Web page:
The hardest thing to do here is figuring out what you should do first.
I’d have to say visiting the hamlet of Klosterbeuren would be good, since it’s home to Kloster Klosterbeuren — and no, that’s not a misprint; although the monastery has been dissolved for more than 200 years, its former church is still standing. You’d never guess from its grand Baroque interior, the church (dedicated to St. Ursus) has been around from the Middle Ages.
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Another must-see Baroque church is the Church of the Assumption, the high altar of the St. Andrew’s Church (even though its a late-Gothic design), and underneath the Baroque makeover, the Pfarrkirche St. Ulrich is really a proper medieval church.
If you’re still willing to visit some of Babenhausen’s other churches, then it should be the frescoes and sculptures at Keterhausen’s Church of St. Michael; and the paintings at Oberschönegg’s St. Leonhard Church, too.
You’re not limited to only visiting old churches, there’s an old castle to see too. The Fuggerschloss, by the way, isn’t just a 13th century castle — it’s a museum these days as well.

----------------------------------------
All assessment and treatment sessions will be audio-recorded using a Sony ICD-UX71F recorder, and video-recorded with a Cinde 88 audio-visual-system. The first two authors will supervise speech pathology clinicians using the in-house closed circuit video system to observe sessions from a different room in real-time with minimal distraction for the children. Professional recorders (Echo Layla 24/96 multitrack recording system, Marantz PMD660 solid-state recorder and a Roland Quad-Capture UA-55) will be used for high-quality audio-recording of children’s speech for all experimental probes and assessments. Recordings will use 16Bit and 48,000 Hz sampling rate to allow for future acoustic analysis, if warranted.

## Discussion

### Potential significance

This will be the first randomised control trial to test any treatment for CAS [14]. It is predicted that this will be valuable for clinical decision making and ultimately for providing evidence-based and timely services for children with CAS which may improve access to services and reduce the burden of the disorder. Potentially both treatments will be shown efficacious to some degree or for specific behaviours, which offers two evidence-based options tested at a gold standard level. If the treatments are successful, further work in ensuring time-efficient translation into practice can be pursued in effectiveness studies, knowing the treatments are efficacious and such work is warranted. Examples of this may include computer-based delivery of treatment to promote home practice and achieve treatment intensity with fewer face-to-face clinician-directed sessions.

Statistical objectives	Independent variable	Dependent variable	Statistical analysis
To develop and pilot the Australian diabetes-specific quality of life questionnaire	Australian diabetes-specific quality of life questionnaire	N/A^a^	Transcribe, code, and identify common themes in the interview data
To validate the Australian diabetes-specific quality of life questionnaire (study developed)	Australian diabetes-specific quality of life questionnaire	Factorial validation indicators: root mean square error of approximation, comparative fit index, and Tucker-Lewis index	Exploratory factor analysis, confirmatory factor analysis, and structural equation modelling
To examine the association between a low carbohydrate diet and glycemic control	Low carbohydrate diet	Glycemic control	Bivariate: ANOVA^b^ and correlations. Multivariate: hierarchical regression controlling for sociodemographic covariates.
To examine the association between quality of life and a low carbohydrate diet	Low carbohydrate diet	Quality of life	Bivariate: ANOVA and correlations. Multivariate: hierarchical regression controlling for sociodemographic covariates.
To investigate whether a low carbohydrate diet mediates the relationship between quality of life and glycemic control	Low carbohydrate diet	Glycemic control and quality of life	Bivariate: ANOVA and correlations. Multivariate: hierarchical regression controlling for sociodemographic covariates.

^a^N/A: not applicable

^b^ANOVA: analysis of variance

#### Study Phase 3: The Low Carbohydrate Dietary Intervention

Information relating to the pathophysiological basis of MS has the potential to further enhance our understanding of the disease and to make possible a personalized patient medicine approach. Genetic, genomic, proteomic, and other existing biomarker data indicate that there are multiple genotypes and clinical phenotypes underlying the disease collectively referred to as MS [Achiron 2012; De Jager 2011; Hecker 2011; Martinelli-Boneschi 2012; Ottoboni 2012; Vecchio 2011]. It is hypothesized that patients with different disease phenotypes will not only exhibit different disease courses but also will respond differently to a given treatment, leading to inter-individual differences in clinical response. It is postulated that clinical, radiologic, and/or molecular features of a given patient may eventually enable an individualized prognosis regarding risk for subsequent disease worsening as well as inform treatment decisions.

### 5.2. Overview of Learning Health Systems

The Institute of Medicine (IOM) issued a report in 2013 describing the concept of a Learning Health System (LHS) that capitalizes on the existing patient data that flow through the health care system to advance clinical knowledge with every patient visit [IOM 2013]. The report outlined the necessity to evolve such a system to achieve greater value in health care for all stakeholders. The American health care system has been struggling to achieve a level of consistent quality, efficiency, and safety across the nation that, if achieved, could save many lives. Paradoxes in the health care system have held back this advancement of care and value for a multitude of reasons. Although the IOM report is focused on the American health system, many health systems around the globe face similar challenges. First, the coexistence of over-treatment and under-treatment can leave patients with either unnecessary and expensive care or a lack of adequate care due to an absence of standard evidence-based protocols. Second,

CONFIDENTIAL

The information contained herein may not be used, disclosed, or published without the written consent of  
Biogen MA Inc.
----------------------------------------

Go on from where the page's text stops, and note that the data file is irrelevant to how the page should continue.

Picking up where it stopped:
Oh yes, over at Frauenstraße 1 is a former tithe barn from the 1700s, and if you’re into more spooky stuff then visit the “princely tomb” of a Bavarian aristocrat.
One other thing you can count on in true Bavarian style is a good party. Babenhausen’s got a few of those, everything from its Lampenfest in June, a July Summer Festival, September Wine Festival, its Gallusmarkt in October, and the charming Christmas Festival in December. Just in case you can’t make any of those, at least try to visit the town’s Weekly Market held every Friday from 8am-1pm.
Thank you, Babenhausen (Schwaben), it’s all because of you the astonishment and awe of Bavaria will never wear off.